Dip in inflation may only be a mirage for embattled bond traders in India
Mumbai :Traders in India’s battered bond market would do well to take any potential easing in inflation with more than a pinch of salt.
A report Wednesday may show price pressures in August eased below 4 percent for the first time in 10 months. While that sounds like good news, a currency that’s been slipping to a new record almost every day is ensuring that the optimism doesn’t last too long. The benchmark bond yield climbed to its highest level since 2014 this month.
“The worst is still to come” for bonds, with risks to inflation rising because of the rupee and leading to expectations of a steeper increase in interest rates, said Naveen Singh, head of fixed-income trading at ICICI Securities Primary Dealership Ltd. in Mumbai. “A lower CPI reading is not going to make a meaningful impact on bonds.”
Losses in the rupee — Asia’s worst performer in 2018 — have accelerated amid fears of an emerging-market contagion. The currency has slipped almost 5 percent since end-July, a decline that has the potential to add 15-20 basis points to retail inflation, according to estimates from Edelweiss Securities Pvt. The brokerage also reckons that every $10/barrel rise in crude oil boosts CPI by 30-35 basis points.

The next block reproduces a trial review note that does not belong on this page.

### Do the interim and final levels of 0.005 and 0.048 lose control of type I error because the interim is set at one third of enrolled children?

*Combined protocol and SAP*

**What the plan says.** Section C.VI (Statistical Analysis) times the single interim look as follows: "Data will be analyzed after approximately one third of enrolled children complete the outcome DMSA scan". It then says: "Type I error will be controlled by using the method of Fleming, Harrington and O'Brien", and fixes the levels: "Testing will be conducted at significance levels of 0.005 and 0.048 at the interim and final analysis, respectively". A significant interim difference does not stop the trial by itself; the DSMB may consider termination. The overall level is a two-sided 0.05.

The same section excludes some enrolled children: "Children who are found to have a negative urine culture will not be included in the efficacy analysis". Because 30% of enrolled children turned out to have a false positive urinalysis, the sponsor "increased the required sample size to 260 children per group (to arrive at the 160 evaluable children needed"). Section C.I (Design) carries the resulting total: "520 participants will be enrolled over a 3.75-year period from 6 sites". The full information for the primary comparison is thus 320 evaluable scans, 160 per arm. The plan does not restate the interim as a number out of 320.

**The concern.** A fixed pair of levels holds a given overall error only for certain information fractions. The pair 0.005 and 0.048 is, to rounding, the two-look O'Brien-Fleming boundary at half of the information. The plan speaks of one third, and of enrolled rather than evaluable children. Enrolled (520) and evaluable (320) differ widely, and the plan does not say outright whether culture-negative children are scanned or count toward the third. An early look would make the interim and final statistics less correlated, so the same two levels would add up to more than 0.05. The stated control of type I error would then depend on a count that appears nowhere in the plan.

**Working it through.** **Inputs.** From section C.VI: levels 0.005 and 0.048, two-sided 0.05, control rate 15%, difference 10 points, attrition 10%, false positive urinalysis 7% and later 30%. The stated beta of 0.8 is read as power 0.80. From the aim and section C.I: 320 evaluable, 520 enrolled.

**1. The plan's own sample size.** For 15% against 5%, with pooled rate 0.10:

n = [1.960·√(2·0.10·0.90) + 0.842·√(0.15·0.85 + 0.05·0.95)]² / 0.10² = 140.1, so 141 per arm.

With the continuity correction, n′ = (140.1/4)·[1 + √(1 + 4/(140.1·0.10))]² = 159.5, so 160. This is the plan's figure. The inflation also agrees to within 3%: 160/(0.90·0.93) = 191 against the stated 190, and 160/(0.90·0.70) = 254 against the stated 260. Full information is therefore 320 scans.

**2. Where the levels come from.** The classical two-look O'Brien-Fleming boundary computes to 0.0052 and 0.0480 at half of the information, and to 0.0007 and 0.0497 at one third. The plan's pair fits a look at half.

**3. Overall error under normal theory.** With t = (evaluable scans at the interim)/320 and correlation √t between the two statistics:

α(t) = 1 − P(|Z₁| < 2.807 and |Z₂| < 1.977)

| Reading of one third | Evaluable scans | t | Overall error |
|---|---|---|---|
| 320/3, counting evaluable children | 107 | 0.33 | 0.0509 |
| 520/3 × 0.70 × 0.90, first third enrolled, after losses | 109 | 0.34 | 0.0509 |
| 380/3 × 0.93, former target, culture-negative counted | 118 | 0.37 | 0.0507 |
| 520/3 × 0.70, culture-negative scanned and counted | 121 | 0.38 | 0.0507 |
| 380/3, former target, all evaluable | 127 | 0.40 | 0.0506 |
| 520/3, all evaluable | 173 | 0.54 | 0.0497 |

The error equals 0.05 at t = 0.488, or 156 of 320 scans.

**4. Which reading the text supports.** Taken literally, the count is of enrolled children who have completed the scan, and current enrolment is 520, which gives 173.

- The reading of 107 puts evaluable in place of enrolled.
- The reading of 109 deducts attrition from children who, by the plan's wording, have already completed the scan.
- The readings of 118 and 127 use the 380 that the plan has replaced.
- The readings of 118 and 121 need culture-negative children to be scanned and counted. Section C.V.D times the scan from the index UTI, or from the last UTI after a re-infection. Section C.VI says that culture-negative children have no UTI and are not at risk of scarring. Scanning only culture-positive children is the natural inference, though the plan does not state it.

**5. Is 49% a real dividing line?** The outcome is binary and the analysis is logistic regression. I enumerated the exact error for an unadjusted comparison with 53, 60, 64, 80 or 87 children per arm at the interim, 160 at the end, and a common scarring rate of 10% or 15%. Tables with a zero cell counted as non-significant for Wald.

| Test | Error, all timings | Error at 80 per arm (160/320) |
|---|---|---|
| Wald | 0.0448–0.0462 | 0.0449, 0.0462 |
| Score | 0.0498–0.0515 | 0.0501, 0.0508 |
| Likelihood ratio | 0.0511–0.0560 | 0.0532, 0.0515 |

India’s benchmark 10-year sovereign bonds have slumped in six of the last eight months, hurt also by fears of an increase in government borrowings before the 2019 national elections and an emerging-market rout that’s seen foreign funds dump local debt.
The 10-year yield may climb to as high as 8.25 percent by end-September if the government — which is seeing revenue collections falling behind — decides to add back the Rs 500 billion ($7 billion) of borrowing that it had slashed earlier this year, according to Singh.
“It’s highly likely,” he said.
The Reserve Bank of India in June raised interest rates for the first time since 2014 and tightened again in August. Commerzbank AG is already flagging the possibility of two more increases this year, which would only add to the misery of bond traders.